Finally, and most importantly, we’re seeing new leaders emerge through this expansion. They are so diverse – people of every race, age, gender identity and sexual orientation, education, faith and more – and they are hungry for ways to understand what’s going on today and then make it better. They’re so brilliant and I love working with them.
Question 4: What's the most interesting or memorable project you've gotten involved with in your career?
In 2009, I went to a leadership school organized by the pre-cursor to the Kairos Center, called the Poverty Initiative. It was in West Virginia and brought together 150 people from 40 different poor people’s organizations. This was right after the financial crisis of 2007-2008. People were still reeling from its aftershocks. Together, we talked about how our economy and society were organized, new forms of organizing, and the role of religion, politics, media and culture. I had never been in a meeting like that, but I could feel the energy bubbling up and needed to be a part of whatever came out of that.
Over the next decade, we did many more of these meetings. Through them, I was exposed to a new methodology and approach to social change, one that was rooted in poor people’s organizing. This completely changed my understanding of economics, policy, law, basically, everything I had learned up to that point. And it informs everything I do today.
In 2021, we organized a similar series of strategic dialogues – this time online - on issues that poor and low-income people continue to face through the pandemic: hunger, housing insecurity, welfare rights and access to health care. The Kairos Center convened organizers, cultural workers, artists, policy experts, scholars, military veterans and faith leaders around these issues. We called them “survival summits” in reference to the “Up and Out of Poverty” survival summit organized by the National Welfare Rights Organization, the National Union of the Homeless and the Anti-Hunger Coalition in 1989 – some of the leaders in our organization and network today were at that gathering and joined us for this new series, more thirty years later. It’s still so important to have these spaces for exchange, learning and building trust and commitment.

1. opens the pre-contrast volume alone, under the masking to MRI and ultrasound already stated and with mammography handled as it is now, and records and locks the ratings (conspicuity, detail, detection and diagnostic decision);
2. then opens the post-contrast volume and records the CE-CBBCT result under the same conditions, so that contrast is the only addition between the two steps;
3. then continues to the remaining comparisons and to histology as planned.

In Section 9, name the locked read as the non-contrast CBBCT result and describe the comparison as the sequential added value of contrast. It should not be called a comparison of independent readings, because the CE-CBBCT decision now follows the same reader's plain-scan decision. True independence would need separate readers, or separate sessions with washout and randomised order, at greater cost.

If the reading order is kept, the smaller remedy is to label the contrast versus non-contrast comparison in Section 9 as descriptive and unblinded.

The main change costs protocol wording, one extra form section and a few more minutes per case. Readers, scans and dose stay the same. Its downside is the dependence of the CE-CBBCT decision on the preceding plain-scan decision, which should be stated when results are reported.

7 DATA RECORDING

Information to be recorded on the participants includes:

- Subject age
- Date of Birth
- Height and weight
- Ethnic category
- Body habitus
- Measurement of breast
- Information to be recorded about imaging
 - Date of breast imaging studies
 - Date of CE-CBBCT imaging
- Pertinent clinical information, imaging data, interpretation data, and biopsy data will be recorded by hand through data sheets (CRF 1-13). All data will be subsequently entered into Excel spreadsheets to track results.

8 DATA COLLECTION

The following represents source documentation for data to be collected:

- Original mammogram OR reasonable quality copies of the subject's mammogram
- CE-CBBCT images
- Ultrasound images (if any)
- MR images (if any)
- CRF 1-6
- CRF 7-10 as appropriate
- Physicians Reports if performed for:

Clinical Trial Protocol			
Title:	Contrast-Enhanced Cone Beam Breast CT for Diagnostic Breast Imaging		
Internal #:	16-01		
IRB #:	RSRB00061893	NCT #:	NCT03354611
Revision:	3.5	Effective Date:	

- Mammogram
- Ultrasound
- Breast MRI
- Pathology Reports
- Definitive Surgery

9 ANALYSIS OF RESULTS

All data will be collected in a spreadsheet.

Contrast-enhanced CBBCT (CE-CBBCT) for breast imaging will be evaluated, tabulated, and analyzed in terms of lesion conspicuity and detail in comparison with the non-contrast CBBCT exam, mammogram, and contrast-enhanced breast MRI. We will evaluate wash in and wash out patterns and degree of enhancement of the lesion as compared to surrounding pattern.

Question 5: You coordinated and edited the report “Souls of Poor Folk: Auditing America” for the Poor People’s Campaign. What key takeaway or lessons do you hope readers learn from the report?
The Kairos Center co-anchors the Poor People’s Campaign with Repairers of the Breach. The Souls of Poor Folk was the first report we developed together – Kairos, Repairers, and the Poor People’s Campaign - with the Institute for Policy Studies. It was released in 2018, just before we held 6 weeks of non-violent civil disobedience reaching from DC to over three dozen states.
The report traced 50-years of policy and economic history, from the 1968 Poor People’s Campaign to 2018, covering four themes: systemic racism, poverty, ecological devastation and militarism / war economy. The report showed how conditions have become worse across every single dimension and how these injustices are deeply intertwined. We cannot address any one without also tackling the others. Key takeaways from that report are:
- 140 million people are poor and low-income, people of every race, place, age, gender, and background.
The top 1%’s share of national income has doubled since 1968.
- There are 4 million households with poisoned water and 14 million households that can’t afford water.
- One-in-five US households has zero wealth or owes more than they own.
- US spending on incarceration and immigration enforcement went up ten and eight times, respectively, since 1976. The number of incarcerated people, detainees and deportees has also gone up tenfold.
- The US spends 53 cents of every federal discretionary dollar on the military.
- We are living through a significant attack on our democracy with 23 states passing voter suppression laws before 2021 (and even more since).
At the same time, none of this is intractable. It can all be changed. We know what to do, we have the resources to do so, we just need to raise the political will to move our country in a new direction. That’s what we’re doing today.
Question 6: How can someone best support the Kairos Center?
You can find us online at kairoscenter.org and on social media: @kairoscenternyc (FB, IG); @KairosCenterNYC (twitter).
Please follow and share our work, become a Kairos community member, join our mailing list and support us with your generous donations. We have a great community store where you can find new resources and merchandise, including hoodies, bookmarks, posters and more. I love the We Cry Justice hoodie!
Question 7: What is the best book you’ve read recently?
I’m a late fan, but I just read Octavia Butler’s Parable of the Sower and it’s amazing. It’s from the perspective of a young person, who comes into their own leadership under terrible conditions, but then inspires something new and necessary. It really captures what a “kairos” moment is and reflects back so much of what we’re facing today. Read it! And then read it again and share it with someone else.